Is it better for a child to be supremely gifted or ultra-normal? Let's define some terms. In the case of the new movie Gifted, a genius child is one who can hang with mathematicians twice or even three times her age, figure out brain-busting equations and become a splendid freak of nature, a prodigy who deserves to be separated from her rude and scoffing peers. Normal? Well, those kids play with other children, don't consider themselves part of brainiac aristocracy and generally fit into their surroundings.
If those sound like extremes, you're right. And that's part of the trouble with Gifted, which concocts many scenes designed to advance one side or the other. Nuance? Not really.
Frank (Captain America's Chris Evans) takes care of his seven-year-old niece Mary (Mckenna Grace). Mary's a math genius, but Frank -- who lives in Florida and who scratches out a meager living repairing boat motors -- doesn't want his niece to become an isolated outsider, a girl segregated from other kids by her astronomical IQ.
Mary lives with Frank because her mother (also a math genius) committed suicide. Before her death, Frank's sister suggested that Frank raise Mary. Mary's late mom grew up under the harsh tutelage of a mother (Lindsay Duncan) who focused on math prizes to the exclusion of nearly everything else.
Against the advice of his neighbor (a wasted Octavia Spencer), Frank sends Mary to public school. Her teacher (Jenny Slate) quickly recognizes Mary's capabilities and suggests -- along with the school's principal -- that Mary enroll in a school for gifted kids. A full scholarship will be arranged, but Frank resists.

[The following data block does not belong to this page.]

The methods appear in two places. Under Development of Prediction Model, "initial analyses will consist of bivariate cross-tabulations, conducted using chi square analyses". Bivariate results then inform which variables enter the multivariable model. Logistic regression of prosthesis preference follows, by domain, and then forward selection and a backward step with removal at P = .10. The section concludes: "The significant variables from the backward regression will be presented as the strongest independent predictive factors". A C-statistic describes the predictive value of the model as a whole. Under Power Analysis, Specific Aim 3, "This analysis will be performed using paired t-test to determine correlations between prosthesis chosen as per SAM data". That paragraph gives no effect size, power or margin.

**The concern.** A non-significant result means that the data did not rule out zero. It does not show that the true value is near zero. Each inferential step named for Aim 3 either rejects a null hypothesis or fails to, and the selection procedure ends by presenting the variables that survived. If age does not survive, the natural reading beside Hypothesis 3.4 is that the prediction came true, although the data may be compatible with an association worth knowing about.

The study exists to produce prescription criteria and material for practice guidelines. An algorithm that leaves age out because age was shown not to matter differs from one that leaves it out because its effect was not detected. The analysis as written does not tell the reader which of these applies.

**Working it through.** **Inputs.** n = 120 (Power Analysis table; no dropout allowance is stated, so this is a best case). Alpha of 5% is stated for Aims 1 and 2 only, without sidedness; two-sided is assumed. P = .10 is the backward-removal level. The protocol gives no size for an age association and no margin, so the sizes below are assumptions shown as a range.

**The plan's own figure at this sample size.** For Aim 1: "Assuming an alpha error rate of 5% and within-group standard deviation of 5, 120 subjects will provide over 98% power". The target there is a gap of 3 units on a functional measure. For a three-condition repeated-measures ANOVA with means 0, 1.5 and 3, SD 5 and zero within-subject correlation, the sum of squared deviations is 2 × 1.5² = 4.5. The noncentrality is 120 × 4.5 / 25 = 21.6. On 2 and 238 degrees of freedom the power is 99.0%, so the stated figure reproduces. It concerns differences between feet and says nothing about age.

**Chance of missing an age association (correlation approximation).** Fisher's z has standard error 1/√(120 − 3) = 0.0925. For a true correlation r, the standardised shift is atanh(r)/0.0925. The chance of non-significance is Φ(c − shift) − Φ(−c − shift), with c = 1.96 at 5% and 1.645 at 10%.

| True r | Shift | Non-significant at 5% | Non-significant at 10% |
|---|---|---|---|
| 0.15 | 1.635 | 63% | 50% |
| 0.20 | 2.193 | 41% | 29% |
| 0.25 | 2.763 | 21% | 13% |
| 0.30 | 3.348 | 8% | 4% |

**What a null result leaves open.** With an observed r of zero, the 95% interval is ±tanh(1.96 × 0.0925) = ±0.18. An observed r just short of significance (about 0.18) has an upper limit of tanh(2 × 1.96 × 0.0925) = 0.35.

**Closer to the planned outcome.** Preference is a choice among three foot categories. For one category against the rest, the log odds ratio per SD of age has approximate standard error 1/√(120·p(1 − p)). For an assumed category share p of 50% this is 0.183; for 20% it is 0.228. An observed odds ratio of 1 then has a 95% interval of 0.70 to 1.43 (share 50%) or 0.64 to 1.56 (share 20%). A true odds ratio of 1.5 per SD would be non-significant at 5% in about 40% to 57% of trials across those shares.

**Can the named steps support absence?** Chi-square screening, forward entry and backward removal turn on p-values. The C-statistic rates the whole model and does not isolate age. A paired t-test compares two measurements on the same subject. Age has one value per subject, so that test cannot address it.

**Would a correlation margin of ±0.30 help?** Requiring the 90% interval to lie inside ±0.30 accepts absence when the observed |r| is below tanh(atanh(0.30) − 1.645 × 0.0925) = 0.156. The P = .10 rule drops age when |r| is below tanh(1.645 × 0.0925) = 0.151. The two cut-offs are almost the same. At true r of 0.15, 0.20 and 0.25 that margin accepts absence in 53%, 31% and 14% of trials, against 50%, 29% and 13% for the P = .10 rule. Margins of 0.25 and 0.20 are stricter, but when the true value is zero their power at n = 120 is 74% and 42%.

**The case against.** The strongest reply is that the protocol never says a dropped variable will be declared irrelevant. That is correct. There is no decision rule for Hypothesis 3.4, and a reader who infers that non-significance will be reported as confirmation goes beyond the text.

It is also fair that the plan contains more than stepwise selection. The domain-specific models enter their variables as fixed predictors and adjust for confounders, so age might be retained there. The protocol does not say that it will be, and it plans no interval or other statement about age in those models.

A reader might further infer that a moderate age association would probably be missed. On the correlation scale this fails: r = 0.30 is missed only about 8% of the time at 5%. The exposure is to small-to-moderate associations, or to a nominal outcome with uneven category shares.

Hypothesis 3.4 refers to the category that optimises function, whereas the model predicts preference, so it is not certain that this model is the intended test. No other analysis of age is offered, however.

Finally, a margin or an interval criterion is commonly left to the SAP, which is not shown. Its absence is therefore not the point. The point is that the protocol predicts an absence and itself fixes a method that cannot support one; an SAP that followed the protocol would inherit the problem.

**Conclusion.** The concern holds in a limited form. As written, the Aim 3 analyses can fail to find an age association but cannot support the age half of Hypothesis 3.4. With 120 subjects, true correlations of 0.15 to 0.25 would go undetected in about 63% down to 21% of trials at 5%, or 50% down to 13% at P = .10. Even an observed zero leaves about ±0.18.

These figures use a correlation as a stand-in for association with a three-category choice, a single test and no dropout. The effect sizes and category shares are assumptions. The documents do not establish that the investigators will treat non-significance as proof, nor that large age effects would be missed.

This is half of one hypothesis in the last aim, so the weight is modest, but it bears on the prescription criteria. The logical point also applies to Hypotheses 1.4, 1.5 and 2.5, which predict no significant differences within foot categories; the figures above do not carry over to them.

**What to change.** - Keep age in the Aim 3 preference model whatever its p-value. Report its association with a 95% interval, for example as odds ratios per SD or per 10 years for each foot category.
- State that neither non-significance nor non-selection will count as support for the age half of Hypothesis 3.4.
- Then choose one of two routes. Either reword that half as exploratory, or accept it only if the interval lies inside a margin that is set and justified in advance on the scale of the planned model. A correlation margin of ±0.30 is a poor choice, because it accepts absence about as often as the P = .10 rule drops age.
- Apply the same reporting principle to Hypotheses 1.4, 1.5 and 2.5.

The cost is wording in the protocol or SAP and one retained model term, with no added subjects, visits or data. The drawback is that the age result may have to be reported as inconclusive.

To add to the movie's inflated poignancy, Mary has a one-eyed cat for a pet, another of the film's outcasts.
Before the movie ends, Duncan's Evelyn sues her son for custody of Mary. The drama takes us through foster homes, courtroom scenes, separations that are supposed to be heartbreaking, and the near-death of the one-eyed cat.
The movie ignores many potentially rich dramatic pathways, the most notable being its refusal to explore why Frank quit his job as a Boston philosophy professor to become a blue-collar dropout in Florida. If Frank really wanted to become Mary's guardian, he might have kept his job and his health insurance. He would have avoided looking irresponsible and bereft.
But Gifted isn't complex or subtle enough to explore such contradictions: They simply become part of a backstory that's more suggested than probed.
Shorn of his Captain America persona, Evans seems only a little less bland; Duncan does her best to convey the arch elitism if an IQ snob and young Grace proves cute and engaging.
The movie's basic conflicts are interesting enough, but director Marc Webb (The Amazing Spider Man and (500) Days of Summer) doesn't plumb enough depths: Instead, he throws lots of tasty ingredients into his stew and overcooks them until they soften and (alas) turn to mush.